• Liquidity: Understanding how long it will take the borrower to liquidate underlying positions and the realistic cash return expectation on liquidation is fundamental to the bank’s analysis. The industry trend towards longer lock-ups, as managers either impose longer lock-ups as part of their commercial terms or seek to access new sources of alpha with less liquid characteristics, can be challenging given the impact on the liquidity and valuation profile. As a result product providers may face a trade off between the potential for higher returns in the longer term from these allocations and limiting leverage at the product level.

Commercial Terms and Pricing

  • Tenor: Whether or not there is a complete match between tenor of a product and tenor in underlying financing will often depend on the format adopted. For example, Constant Performance Portfolio Insurance (CPPI) and other option-based payout structures with embedded leverage will typically deliver financing to the structure at a fixed rate and by reference to a fixed notional for the life of the product. While this mitigates the risk of a credit crunch, it can tie in the financing in a way which can restrict periodic refinancing and renegotiation (and therefore the opportunity to take advantage of improved terms in the market). In addition it may not take into account improved trading performance reducing the requirement for leverage. An alternative is to develop a portfolio approach with a suite of banks offering financing at tenors less than product maturity, but where the pool is sufficiently broad to create competitive tension on pricing and deliver a sufficient secure supply on refinancing.
  • Pricing more generally: Closely linked to the tenor debate, other key areas of negotiation here are advance rates and “commitment” versus “use” economics, part of the broader question for the bank of its return expectations on the financing package as a whole over the life of the financing deal.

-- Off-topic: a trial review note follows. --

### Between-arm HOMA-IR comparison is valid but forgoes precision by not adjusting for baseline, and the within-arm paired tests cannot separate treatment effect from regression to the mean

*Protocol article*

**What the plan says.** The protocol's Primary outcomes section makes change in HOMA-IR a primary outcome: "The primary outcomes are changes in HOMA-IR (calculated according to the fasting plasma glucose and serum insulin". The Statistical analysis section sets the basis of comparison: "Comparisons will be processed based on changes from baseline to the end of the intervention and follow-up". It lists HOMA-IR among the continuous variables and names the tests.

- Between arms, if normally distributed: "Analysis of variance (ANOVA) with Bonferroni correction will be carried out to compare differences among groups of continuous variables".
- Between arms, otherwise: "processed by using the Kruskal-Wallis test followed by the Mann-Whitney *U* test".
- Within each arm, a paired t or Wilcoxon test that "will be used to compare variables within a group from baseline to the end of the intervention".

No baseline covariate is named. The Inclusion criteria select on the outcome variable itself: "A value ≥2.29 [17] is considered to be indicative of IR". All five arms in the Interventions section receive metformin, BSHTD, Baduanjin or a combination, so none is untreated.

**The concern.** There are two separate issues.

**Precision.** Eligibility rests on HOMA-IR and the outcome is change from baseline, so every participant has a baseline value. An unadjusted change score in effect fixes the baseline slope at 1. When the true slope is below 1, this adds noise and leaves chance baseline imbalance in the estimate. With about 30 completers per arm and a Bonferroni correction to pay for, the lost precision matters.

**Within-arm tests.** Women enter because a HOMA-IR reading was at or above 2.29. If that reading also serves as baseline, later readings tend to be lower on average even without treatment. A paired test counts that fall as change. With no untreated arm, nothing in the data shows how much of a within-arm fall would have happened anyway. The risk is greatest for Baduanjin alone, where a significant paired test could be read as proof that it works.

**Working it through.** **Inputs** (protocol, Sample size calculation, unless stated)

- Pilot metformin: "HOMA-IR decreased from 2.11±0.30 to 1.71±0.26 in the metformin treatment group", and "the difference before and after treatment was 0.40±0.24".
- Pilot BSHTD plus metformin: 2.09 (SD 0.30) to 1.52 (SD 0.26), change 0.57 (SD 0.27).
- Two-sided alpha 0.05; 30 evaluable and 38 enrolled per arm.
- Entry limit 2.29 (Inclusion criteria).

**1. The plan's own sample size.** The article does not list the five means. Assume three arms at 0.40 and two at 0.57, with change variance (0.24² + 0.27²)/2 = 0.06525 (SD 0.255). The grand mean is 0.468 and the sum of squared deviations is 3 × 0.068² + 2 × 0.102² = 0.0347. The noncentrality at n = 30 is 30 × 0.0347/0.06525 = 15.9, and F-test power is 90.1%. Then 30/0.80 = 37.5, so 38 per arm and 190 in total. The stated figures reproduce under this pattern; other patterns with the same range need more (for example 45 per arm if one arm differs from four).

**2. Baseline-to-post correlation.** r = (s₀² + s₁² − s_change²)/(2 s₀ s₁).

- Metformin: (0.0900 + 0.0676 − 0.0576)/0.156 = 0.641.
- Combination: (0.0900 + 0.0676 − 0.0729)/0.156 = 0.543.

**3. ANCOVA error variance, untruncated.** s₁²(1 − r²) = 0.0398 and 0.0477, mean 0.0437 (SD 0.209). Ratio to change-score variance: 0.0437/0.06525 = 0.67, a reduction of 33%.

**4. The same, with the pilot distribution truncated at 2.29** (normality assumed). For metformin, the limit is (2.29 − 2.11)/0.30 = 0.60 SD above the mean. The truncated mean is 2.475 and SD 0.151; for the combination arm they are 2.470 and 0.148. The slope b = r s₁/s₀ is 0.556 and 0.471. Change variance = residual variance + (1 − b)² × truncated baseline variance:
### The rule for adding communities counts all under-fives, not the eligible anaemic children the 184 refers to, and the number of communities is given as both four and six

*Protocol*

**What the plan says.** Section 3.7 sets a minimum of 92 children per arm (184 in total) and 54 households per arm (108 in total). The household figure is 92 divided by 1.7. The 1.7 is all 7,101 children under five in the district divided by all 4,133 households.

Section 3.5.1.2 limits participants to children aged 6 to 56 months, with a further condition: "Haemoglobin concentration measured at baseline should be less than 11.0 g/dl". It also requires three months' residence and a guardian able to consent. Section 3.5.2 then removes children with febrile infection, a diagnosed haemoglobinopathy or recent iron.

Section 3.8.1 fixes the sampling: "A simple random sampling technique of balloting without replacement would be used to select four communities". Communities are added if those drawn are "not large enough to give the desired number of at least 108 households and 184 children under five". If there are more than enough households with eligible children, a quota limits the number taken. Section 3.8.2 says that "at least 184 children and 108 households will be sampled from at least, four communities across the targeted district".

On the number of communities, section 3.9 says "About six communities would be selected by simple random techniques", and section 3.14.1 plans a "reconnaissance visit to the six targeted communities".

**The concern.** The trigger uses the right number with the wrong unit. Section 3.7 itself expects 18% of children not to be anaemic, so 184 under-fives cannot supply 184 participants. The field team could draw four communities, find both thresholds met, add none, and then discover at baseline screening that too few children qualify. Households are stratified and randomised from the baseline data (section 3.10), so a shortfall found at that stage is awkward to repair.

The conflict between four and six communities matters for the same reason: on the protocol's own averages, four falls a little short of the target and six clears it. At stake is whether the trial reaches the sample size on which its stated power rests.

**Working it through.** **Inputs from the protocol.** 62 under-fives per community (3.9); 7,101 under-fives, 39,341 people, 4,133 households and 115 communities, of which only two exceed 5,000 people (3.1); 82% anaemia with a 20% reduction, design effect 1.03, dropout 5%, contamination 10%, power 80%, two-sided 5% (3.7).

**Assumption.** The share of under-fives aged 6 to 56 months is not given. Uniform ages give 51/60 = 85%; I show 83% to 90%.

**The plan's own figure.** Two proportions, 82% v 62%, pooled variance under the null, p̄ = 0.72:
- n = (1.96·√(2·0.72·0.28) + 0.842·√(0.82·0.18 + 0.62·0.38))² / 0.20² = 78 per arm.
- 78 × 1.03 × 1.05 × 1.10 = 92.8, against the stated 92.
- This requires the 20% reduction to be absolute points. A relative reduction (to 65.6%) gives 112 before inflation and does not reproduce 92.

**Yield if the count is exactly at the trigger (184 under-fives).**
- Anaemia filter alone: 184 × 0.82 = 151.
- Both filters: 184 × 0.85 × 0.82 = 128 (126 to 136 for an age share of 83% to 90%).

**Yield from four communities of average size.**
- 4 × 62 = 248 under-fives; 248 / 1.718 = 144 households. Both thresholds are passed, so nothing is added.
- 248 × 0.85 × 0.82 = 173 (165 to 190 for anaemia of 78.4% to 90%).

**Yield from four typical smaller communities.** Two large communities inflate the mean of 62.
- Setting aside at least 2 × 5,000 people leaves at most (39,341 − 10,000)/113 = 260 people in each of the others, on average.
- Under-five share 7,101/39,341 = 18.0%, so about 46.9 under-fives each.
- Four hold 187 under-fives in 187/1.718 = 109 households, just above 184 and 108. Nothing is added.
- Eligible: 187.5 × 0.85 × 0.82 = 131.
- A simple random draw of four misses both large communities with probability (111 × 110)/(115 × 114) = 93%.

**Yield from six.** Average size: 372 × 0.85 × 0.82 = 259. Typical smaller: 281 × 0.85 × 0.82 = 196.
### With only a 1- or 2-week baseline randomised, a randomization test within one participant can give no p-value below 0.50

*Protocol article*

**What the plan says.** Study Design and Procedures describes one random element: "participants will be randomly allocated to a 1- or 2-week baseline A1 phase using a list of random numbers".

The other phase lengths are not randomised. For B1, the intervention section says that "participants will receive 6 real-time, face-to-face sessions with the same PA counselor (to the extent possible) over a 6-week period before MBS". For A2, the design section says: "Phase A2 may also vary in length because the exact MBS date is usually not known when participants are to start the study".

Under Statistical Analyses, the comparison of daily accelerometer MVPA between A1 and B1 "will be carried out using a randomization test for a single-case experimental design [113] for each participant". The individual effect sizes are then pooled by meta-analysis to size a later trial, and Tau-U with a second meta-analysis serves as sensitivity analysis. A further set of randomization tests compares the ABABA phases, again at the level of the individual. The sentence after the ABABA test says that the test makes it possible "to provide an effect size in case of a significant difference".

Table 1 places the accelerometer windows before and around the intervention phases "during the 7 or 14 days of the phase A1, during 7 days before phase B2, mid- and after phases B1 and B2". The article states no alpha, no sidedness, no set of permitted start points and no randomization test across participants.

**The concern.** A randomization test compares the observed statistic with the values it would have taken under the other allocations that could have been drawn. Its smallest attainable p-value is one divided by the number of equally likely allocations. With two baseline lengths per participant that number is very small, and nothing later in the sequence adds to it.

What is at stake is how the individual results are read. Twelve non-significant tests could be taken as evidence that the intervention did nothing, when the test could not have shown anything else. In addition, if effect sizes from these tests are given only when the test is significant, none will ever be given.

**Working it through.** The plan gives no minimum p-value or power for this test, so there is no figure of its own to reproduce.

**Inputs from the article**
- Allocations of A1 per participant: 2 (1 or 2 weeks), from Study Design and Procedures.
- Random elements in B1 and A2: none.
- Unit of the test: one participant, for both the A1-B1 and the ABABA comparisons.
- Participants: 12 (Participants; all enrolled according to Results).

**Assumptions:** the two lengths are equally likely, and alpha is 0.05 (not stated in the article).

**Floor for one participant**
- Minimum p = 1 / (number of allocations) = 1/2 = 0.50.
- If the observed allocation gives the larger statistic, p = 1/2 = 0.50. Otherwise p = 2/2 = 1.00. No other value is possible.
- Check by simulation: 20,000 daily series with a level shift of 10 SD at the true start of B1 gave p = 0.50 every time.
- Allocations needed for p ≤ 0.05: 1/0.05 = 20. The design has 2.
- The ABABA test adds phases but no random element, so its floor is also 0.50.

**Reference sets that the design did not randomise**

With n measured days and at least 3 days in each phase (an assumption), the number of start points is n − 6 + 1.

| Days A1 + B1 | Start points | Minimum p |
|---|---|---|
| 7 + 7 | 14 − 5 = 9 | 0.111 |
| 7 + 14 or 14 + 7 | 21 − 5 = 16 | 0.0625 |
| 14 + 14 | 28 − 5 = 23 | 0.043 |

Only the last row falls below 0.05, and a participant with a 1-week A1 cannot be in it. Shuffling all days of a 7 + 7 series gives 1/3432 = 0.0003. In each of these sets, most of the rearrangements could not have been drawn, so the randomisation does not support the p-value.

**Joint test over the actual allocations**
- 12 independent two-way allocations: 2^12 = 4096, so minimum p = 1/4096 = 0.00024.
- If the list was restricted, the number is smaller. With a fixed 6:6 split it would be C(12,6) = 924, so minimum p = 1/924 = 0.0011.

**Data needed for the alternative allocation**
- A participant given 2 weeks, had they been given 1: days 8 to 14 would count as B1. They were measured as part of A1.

Legal Structuring/Operational


  • Legal Structuring: While there are some inherent limitations given the nature of the asset class (in particular as regards transparency and liquidity), broadly speaking the range of credit tools which are applied by banks across all of their portfolios can be made to work in a FOHF/structured product context. Structural drivers for lenders include the characterisation of transaction as trading book versus balance sheet and the relative security position which different structures will afford.  Until recently, total return swap and repo structures tended to dominate the market, largely due to their simplicity (pure derivative form) and the relatively large pool of banks familiar with these formats. Public Collateralised Fund Obligations (CFOs) have been used as an additional/alternative way of delivering leveraged exposure to an allocation (allocating entity buys equity in rated SPV which is levered through tranched capital markets debt issuance). EMTN programmes have also been used as a way of tapping the debt capital markets programmes in a comparatively quick and efficient manner. More recently private CLOs (in particular with financing secured via variable funding notes) have become increasingly utilised as a means of delivering operational flexibility to product providers as banks become more familiar with the asset class and build relationships with carefully chosen product providers.